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Searching using Boolean operators, wildcards and special characters

Use Boolean operators and wildcards in your searches to find what you're looking for, fast.

Boolean operators can help you to find information in Aconex. This list isn't exhaustive, but it does provide a starting point for your advanced searching.

You're searching for:Boolean or wildcard operatorSpecial characterExample
a word where you only know the first few letters*We’ve search on Pe* in the Family Name field of the Global Directory. All people whose Family Name starts with ‘Pe’ are listed in the search results.
a word where you’re not sure of one letter?smit? Will find Smith and Smite, but not Smitkovicz. Note that this doesn't work in Directory: it is seen as a character, not an operator.
documents that contain several keywordsAND+ && , spacepaint AND tiles returns only documents that contain both these keywords. Paint + tiles, paint && tiles, paint, tiles, paint tiles are other ways you can create the same search.
documents that contain either keywordOR||paint OR tiles returns all documents that contain either paint or tiles. Paint || tiles
documents that contain one keyword but not the otherNOT- !paint NOT tiles, will return only documents that mention paint. If the document mentions paint and tiles they will not be returned in the search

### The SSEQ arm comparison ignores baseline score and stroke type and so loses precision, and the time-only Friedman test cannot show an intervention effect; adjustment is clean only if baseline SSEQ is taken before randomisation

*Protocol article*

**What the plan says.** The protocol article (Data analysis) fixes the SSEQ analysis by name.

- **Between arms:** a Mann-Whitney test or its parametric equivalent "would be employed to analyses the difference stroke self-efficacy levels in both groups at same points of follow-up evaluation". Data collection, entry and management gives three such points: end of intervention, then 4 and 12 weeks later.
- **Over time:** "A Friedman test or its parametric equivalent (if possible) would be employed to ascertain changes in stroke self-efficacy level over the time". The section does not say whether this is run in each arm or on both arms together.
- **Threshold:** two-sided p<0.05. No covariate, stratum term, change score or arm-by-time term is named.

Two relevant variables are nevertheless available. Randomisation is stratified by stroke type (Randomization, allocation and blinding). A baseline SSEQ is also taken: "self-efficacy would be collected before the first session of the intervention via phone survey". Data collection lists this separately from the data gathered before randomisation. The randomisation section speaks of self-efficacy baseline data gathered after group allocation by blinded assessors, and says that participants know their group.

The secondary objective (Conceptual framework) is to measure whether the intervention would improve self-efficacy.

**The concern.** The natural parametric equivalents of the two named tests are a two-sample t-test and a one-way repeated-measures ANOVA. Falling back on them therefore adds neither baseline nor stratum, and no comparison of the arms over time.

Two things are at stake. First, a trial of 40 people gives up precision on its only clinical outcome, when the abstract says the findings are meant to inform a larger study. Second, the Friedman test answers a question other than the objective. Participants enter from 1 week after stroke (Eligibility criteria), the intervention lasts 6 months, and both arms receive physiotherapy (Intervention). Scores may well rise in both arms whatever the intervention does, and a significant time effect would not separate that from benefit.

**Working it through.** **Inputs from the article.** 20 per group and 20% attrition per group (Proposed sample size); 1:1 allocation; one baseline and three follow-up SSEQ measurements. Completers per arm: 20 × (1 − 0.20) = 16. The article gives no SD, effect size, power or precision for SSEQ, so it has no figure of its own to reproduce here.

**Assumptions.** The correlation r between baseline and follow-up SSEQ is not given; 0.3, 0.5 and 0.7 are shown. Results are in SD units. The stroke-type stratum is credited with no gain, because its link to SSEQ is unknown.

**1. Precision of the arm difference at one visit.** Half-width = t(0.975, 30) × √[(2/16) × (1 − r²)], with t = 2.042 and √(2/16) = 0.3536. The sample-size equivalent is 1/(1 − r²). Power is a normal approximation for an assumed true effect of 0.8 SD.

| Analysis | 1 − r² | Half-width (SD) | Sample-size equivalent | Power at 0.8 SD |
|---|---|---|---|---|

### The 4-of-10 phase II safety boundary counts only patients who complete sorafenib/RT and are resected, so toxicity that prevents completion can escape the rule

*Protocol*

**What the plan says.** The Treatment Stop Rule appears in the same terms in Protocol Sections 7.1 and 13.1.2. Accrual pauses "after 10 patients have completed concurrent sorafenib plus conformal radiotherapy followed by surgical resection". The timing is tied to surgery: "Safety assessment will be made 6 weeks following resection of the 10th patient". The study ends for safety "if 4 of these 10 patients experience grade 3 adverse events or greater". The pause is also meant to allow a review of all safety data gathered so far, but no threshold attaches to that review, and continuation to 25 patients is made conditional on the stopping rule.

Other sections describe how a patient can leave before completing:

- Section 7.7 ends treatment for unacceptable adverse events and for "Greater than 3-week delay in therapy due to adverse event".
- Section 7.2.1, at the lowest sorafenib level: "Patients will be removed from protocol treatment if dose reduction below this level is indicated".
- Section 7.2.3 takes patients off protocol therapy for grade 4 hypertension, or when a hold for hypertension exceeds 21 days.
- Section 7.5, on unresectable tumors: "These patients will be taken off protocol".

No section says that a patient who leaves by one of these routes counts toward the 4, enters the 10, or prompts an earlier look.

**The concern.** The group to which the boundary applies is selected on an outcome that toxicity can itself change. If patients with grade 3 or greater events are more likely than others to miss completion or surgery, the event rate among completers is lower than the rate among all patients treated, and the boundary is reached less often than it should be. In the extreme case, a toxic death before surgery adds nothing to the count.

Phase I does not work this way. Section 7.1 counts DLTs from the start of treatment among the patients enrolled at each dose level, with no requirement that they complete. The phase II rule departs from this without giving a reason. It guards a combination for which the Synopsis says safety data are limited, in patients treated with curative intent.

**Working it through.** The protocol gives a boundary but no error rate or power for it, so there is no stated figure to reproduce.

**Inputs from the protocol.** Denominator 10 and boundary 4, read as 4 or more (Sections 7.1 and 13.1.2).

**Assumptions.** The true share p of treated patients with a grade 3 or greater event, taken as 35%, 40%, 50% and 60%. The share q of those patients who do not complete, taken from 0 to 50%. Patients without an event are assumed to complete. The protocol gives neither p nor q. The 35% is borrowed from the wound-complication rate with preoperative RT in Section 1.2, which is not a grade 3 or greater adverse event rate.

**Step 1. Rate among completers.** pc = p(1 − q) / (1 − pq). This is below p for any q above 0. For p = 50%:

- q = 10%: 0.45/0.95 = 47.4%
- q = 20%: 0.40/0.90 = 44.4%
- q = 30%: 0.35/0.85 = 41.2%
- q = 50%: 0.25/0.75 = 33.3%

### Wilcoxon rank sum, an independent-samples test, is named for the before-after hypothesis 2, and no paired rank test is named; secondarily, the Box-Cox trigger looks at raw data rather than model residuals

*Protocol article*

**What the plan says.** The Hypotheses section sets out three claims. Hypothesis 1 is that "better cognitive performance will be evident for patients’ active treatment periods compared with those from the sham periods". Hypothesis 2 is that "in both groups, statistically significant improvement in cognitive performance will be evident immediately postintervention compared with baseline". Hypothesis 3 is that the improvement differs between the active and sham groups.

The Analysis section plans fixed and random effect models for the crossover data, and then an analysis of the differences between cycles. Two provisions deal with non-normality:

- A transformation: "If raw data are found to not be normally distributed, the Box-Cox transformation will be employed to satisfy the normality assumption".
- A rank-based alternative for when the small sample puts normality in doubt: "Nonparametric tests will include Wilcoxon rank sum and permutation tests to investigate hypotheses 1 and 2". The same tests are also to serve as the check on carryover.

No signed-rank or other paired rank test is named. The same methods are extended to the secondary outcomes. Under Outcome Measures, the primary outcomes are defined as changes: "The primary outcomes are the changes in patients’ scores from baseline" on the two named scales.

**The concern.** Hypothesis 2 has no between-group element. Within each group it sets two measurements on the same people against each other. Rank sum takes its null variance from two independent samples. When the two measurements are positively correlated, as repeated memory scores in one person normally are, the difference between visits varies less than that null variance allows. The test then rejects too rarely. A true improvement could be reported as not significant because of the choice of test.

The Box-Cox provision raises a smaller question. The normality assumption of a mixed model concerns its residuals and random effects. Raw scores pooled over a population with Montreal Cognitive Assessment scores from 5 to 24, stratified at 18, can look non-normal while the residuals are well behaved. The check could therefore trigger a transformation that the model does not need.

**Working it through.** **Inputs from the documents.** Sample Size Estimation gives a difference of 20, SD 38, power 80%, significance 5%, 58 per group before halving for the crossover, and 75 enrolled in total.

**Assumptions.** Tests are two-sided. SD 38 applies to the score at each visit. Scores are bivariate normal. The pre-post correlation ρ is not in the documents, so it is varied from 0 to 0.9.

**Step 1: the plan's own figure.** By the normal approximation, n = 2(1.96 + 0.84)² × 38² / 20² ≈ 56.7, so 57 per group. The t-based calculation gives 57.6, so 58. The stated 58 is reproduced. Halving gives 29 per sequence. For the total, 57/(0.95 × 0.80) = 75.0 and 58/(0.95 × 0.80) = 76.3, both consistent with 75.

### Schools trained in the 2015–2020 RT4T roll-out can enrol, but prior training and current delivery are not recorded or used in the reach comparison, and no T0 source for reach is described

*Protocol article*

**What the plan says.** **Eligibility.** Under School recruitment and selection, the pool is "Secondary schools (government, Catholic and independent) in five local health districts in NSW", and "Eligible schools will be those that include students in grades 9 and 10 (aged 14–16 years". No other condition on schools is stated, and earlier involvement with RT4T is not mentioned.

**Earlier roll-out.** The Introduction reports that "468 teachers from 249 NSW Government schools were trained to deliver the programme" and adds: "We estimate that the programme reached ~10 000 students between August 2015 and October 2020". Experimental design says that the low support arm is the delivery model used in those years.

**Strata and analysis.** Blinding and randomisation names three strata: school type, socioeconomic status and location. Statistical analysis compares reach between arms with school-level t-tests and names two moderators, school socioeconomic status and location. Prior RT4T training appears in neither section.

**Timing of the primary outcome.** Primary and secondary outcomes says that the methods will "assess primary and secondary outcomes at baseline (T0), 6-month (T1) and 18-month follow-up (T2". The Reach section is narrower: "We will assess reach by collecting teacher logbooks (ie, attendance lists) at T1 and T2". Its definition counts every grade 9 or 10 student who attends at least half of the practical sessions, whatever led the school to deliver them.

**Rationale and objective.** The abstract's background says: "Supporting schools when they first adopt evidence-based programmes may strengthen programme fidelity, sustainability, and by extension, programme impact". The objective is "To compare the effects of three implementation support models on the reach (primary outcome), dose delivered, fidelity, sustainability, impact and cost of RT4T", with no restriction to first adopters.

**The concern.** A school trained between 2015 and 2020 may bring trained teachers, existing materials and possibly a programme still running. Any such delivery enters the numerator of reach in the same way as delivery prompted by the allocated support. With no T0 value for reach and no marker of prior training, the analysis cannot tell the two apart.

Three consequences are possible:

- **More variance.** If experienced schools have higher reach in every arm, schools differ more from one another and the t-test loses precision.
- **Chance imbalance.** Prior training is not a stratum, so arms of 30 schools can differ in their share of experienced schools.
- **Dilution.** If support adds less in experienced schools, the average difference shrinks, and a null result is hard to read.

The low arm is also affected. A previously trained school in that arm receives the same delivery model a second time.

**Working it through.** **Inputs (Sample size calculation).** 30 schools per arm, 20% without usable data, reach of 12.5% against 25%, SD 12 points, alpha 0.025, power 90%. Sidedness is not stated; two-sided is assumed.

an exact phrase""“plant room” will only return results that contain these exact words
something like this, but not quite. Use a fuzzy search~Search for a term similar in spelling to "roam" using the fuzzy search: roam~. This finds foam and roams and rooms. You can also manage how specific or ‘fuzzy’ the search is. Add a value between 0 and 1. 1 is more specific, 0 is less specific. For example: roam~0.8 If you don’t specify a number when you use a fuzzy search it will default to searching with 0.5.
a range of resultsTOSearch for all documents that have the revision letter C, D, E or F using the operator revision:[c TO f]
using two boolean operators together()Used to group clauses to form sub queries. This can be very useful if you want to control the Boolean logic for a query. For example, (area OR plan) AND architectural finds area and architectural as well as plan and architectural.

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